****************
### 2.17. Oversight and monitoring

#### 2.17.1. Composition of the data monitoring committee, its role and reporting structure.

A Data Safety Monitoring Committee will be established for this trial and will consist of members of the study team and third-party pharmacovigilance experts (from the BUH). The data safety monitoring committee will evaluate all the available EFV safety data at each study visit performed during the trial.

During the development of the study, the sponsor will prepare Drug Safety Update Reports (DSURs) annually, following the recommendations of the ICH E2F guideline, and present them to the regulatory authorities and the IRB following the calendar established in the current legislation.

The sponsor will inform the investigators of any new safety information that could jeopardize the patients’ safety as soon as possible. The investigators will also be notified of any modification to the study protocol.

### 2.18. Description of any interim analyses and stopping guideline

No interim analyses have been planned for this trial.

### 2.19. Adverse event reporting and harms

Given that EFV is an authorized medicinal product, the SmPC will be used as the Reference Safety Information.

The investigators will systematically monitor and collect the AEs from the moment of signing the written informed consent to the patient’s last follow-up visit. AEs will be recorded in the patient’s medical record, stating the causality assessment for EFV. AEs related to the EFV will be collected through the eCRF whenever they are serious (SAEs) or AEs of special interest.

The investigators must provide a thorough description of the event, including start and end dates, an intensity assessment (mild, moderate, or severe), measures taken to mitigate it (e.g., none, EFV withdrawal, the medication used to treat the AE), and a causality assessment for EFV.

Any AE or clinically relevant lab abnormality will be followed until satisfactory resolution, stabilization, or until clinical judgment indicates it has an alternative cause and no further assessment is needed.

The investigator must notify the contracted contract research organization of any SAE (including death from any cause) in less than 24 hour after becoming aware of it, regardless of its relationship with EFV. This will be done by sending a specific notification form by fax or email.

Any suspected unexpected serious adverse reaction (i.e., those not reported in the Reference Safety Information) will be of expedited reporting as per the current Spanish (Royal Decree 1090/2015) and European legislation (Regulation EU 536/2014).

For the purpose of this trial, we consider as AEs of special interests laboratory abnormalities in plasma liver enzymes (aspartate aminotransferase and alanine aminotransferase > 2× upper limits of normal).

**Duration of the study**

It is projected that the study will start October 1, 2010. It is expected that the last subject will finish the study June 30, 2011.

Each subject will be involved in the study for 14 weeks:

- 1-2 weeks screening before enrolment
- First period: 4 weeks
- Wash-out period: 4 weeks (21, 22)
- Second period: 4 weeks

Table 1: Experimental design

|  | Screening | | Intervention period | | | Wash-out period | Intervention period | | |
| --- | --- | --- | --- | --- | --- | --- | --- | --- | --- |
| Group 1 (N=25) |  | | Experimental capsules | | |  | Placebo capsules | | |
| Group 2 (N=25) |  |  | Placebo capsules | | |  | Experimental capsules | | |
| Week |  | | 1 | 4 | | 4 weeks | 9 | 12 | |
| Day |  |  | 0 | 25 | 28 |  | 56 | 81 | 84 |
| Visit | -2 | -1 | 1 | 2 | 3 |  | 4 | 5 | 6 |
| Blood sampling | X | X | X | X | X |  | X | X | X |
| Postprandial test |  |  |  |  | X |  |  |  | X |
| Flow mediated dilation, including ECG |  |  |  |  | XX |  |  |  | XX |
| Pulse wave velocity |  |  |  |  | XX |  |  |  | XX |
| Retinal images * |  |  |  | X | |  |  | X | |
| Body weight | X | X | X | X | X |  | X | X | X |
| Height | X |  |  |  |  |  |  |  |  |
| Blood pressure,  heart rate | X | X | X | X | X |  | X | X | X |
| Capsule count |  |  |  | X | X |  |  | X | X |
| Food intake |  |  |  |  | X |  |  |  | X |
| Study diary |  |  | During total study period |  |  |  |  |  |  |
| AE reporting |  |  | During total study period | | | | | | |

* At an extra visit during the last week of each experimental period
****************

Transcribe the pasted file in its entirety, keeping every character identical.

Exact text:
### 2.17. Oversight and monitoring

#### 2.17.1. Composition of the data monitoring committee, its role and reporting structure.

A Data Safety Monitoring Committee will be established for this trial and will consist of members of the study team and third-party pharmacovigilance experts (from the BUH). The data safety monitoring committee will evaluate all the available EFV safety data at each study visit performed during the trial.

During the development of the study, the sponsor will prepare Drug Safety Update Reports (DSURs) annually, following the recommendations of the ICH E2F guideline, and present them to the regulatory authorities and the IRB following the calendar established in the current legislation.

The sponsor will inform the investigators of any new safety information that could jeopardize the patients’ safety as soon as possible. The investigators will also be notified of any modification to the study protocol.

### 2.18. Description of any interim analyses and stopping guideline

No interim analyses have been planned for this trial.

### 2.19. Adverse event reporting and harms

Given that EFV is an authorized medicinal product, the SmPC will be used as the Reference Safety Information.

The investigators will systematically monitor and collect the AEs from the moment of signing the written informed consent to the patient’s last follow-up visit. AEs will be recorded in the patient’s medical record, stating the causality assessment for EFV. AEs related to the EFV will be collected through the eCRF whenever they are serious (SAEs) or AEs of special interest.

The investigators must provide a thorough description of the event, including start and end dates, an intensity assessment (mild, moderate, or severe), measures taken to mitigate it (e.g., none, EFV withdrawal, the medication used to treat the AE), and a causality assessment for EFV.

Any AE or clinically relevant lab abnormality will be followed until satisfactory resolution, stabilization, or until clinical judgment indicates it has an alternative cause and no further assessment is needed.

The investigator must notify the contracted contract research organization of any SAE (including death from any cause) in less than 24 hour after becoming aware of it, regardless of its relationship with EFV. This will be done by sending a specific notification form by fax or email.

Any suspected unexpected serious adverse reaction (i.e., those not reported in the Reference Safety Information) will be of expedited reporting as per the current Spanish (Royal Decree 1090/2015) and European legislation (Regulation EU 536/2014).

For the purpose of this trial, we consider as AEs of special interests laboratory abnormalities in plasma liver enzymes (aspartate aminotransferase and alanine aminotransferase > 2× upper limits of normal).

**Duration of the study**

It is projected that the study will start October 1, 2010. It is expected that the last subject will finish the study June 30, 2011.

Each subject will be involved in the study for 14 weeks:

- 1-2 weeks screening before enrolment
- First period: 4 weeks
- Wash-out period: 4 weeks (21, 22)
- Second period: 4 weeks

Table 1: Experimental design

|  | Screening | | Intervention period | | | Wash-out period | Intervention period | | |
| --- | --- | --- | --- | --- | --- | --- | --- | --- | --- |
| Group 1 (N=25) |  | | Experimental capsules | | |  | Placebo capsules | | |
| Group 2 (N=25) |  |  | Placebo capsules | | |  | Experimental capsules | | |
| Week |  | | 1 | 4 | | 4 weeks | 9 | 12 | |
| Day |  |  | 0 | 25 | 28 |  | 56 | 81 | 84 |
| Visit | -2 | -1 | 1 | 2 | 3 |  | 4 | 5 | 6 |
| Blood sampling | X | X | X | X | X |  | X | X | X |
| Postprandial test |  |  |  |  | X |  |  |  | X |
| Flow mediated dilation, including ECG |  |  |  |  | XX |  |  |  | XX |
| Pulse wave velocity |  |  |  |  | XX |  |  |  | XX |
| Retinal images * |  |  |  | X | |  |  | X | |
| Body weight | X | X | X | X | X |  | X | X | X |
| Height | X |  |  |  |  |  |  |  |  |
| Blood pressure,  heart rate | X | X | X | X | X |  | X | X | X |
| Capsule count |  |  |  | X | X |  |  | X | X |
| Food intake |  |  |  |  | X |  |  |  | X |
| Study diary |  |  | During total study period |  |  |  |  |  |  |
| AE reporting |  |  | During total study period | | | | | | |

* At an extra visit during the last week of each experimental period